Lydia Jimenez, a recent graduate of John Muir High School, will be attending UC San Diego as a communications major in the fall. Throughout her senior year, Jimenez amassed more than $17,500 dollars in local scholarship money with the help of her school’s guidance counselor, Dr. Nancy Heusser Gonzalez. Despite her best attempts to financially secure her higher educational endeavors, however, she hit a “brick wall,” a point at which she has been unable to find any additional scholarships. 

 

“I couldn’t help but realize how you have your first year at San Jose State University financially covered and without any student loans,” Jiminez said to me one day while we were interning at the Pasadena Weekly. “I would like to know how you raised the money to attend school free of charge. What are some steps you took for applying and finding scholarships? What advice, overall, do you have for me and anyone else in regards to scholarships?”  

 

Well before graduating from John Muir last spring, I was accepted at San Jose State. During that time, I learned that this would require quite a bit of money for both living expenses and tuition. I found that the first crucial step in financially securing your college education is to ask questions. Scholarships are an important financial asset that many students don’t take advantage of. In most cases, a student’s lack of scholarship prowess is largely derived from either their feelings of inadequacy, inexperience with financial aid or limited knowledge of possible scholarship outlets. 

 

“Approximately 20,000 students each year, or roughly 0.3 percent, will receive a full-ride scholarship that will cover all their costs,” according to a recent article found at scholarshipexperts.com. However, through the process of understanding the purpose of a scholarship, finding sources that supply scholarship money and utilizing self-confidence during the application and interviewing process, even someone with zero financial funding can begin raking in scholarship money in no time.

 

“My advice for students who are afraid to turn in scholarship applications is to turn it in anyway,” said Gonzalez. “You never know the outcome of a situation and it never hurts to try. You might only have a 3.2 grade-point average and think that all the scholarships are going to all the 4.0 students, but it always benefits you to try. If you don’t get the scholarship then it’s the same as never turning it in in the first place. If you do get the scholarship, congratulations. You just earned some money.”

 

A scholarship is any amount of money invested in a student in support of their academic achievements or educational future. As a scholarship applicant, an individual must be in the mindset of marketing themselves to others. A crucial and often overlooked fact about scholarships is that a scholarship is an investment, one that illustrates someone’s support and belief in an individual’s goals and aspirations. Therefore, it is imperative that students carry themselves in a professional manner; wearing proper attire, speaking in a clear and articulate voice and conveying conviction in their own abilities. Confidence and character are key components that can easily separate an individual from the generic pool of applicants — a principle with which many scholarship interviewers would agree. A scholarship is a business and you, the student, are the product, and the best way to sell this product (i.e., have someone invest in you) is to give yourself credibility with your purpose and intent. In both a written and oral application tell them about your accomplishments, dreams and goals and how, with the skills you’ve acquired, you plan to pursue them. With confidence, you will be able to tackle any scholarship application with ease.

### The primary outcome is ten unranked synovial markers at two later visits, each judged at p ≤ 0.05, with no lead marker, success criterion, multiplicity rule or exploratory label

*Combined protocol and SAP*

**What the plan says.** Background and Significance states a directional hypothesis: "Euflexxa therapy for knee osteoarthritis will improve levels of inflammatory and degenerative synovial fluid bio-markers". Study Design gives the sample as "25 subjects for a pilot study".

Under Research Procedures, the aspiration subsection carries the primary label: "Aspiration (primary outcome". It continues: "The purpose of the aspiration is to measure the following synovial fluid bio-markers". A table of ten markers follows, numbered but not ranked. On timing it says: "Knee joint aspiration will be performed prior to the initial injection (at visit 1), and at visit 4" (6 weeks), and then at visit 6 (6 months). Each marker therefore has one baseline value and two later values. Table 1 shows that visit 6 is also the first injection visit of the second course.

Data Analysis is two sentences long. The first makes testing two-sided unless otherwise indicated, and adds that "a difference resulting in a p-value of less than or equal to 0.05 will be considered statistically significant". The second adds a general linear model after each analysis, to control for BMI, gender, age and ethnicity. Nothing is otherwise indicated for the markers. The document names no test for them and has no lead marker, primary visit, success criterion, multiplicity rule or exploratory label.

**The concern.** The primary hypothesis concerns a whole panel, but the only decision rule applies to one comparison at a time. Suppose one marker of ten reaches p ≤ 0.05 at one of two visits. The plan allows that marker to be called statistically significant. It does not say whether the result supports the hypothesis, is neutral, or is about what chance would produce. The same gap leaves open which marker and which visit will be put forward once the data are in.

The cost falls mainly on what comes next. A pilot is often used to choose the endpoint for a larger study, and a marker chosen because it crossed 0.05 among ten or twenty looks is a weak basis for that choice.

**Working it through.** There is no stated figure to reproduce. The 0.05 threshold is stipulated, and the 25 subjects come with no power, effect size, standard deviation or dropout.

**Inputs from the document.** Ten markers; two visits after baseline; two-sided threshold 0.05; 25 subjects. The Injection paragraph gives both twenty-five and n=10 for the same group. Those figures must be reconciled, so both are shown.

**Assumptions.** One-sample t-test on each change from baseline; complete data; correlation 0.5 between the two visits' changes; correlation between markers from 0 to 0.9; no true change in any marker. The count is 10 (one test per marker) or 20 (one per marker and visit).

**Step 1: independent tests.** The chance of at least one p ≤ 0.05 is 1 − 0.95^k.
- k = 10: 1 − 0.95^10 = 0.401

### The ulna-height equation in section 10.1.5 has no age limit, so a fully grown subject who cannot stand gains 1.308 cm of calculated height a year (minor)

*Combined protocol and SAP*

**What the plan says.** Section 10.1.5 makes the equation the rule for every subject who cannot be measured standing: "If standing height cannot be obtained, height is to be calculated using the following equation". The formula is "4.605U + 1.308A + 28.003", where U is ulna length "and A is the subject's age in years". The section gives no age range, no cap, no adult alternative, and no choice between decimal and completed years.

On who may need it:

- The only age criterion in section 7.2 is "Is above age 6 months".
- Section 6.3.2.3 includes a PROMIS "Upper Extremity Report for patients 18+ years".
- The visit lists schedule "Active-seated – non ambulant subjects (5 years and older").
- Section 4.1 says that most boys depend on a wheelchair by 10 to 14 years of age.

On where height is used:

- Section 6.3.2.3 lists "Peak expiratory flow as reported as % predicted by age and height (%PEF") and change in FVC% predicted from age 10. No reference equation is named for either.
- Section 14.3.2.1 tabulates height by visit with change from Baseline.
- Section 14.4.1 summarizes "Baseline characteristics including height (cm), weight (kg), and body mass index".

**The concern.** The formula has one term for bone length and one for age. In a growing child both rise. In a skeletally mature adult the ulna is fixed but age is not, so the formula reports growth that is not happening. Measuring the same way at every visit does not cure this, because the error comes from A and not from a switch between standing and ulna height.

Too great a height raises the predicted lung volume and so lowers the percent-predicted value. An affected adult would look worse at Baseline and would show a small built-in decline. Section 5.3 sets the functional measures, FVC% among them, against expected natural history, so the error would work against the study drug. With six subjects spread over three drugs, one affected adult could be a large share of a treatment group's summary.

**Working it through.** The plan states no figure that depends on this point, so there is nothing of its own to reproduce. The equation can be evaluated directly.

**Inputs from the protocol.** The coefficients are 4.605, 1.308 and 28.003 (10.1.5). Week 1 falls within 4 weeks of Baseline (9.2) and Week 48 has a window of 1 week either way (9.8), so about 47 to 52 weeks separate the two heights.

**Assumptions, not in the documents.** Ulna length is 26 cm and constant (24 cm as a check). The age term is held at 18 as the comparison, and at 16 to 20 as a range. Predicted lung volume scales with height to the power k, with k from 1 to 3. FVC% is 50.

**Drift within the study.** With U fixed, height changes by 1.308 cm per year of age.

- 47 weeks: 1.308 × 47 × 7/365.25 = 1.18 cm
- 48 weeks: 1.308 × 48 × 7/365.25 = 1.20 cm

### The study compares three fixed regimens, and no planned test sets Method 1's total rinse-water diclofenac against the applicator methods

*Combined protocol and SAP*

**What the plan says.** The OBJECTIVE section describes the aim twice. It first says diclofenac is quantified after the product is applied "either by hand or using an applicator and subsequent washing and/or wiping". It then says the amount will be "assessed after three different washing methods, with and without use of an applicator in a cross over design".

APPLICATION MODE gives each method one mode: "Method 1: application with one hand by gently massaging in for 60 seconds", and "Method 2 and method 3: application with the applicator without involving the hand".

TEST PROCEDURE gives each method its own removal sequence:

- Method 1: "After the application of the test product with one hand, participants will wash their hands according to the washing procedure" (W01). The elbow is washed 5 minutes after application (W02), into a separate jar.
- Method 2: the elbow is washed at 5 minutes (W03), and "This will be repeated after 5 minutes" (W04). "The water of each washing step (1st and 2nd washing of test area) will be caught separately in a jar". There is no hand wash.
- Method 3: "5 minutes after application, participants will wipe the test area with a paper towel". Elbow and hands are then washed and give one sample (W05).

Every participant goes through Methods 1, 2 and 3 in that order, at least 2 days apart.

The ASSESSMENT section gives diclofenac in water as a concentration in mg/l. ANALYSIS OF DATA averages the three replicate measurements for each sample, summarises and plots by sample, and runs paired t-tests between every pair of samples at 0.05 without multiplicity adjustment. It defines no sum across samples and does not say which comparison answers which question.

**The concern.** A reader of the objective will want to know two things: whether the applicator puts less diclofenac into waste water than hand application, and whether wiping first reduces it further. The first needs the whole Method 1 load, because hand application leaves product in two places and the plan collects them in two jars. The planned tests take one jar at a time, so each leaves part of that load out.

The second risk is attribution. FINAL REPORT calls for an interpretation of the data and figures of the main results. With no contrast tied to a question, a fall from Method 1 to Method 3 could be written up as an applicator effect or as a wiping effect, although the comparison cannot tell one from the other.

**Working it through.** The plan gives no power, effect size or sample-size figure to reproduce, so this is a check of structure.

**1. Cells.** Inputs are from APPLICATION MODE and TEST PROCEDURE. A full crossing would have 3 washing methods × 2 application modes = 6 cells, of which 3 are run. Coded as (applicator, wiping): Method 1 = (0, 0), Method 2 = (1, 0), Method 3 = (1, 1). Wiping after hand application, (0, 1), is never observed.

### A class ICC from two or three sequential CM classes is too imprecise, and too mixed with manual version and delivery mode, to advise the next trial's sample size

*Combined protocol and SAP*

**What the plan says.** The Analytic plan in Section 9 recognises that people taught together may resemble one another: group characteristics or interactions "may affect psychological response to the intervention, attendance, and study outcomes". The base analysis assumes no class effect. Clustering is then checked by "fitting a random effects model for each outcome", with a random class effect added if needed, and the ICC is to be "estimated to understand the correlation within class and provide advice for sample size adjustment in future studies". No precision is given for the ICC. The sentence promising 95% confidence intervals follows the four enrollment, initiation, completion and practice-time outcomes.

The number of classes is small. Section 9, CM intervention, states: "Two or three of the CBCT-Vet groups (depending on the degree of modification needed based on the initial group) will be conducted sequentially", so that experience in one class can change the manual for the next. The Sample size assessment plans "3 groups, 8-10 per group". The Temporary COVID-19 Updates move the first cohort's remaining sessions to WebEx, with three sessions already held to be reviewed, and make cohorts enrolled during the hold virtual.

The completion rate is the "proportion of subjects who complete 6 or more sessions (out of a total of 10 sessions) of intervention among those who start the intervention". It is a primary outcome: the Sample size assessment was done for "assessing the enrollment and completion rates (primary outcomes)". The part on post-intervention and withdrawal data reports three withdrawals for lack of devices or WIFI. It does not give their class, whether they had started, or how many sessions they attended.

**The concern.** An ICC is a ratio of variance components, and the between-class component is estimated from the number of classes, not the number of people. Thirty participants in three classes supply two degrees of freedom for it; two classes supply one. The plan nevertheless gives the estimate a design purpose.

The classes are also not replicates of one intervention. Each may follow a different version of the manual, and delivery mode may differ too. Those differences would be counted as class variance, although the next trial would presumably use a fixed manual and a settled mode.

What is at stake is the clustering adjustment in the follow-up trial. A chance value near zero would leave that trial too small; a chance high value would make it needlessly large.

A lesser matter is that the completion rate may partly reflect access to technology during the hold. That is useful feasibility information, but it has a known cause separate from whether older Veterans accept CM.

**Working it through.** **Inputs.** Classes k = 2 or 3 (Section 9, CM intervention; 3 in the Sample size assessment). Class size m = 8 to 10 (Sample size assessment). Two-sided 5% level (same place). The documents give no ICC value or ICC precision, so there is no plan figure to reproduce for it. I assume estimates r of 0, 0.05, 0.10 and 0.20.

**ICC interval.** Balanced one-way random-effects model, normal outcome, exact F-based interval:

Moreover, this raises the issue of finding credible sources of scholarship money. A school guidance counselor is a great way to find information and advice on local scholarships. 

 

“Over my time being a counselor I have established a lot of contacts throughout the community,” Gonzalez said. “Organizations and clubs will usually email me or contact me directly regarding any scholarships they have open for students, and vice versa; if I hear or find information about an organization that is offering scholarships, I will contact them.”

 

Another way of finding local scholarships is through your parents or employer. Many companies offer scholarship funds to their employees and their children. Ask your parents and/or your employer about possible scholarships available through their companies. 

 

Lastly, another way to find scholarships is through online scholarship websites. Online there are many scholarships for students with special abilities, ranging from writing essays to being left-handed! Some of the more credible, commonly used scholarship websites include fastwebs.com, zinch.com, cappex.com and scholarshippoints.com. The possibilities are endless! 

 

These are just a few tips that anyone can use when financially securing their own higher education. There are scholarships out there for everyone and sometimes the best way to find them is to go outside of your comfort zone.  

 

Who knew getting free education could be so easy?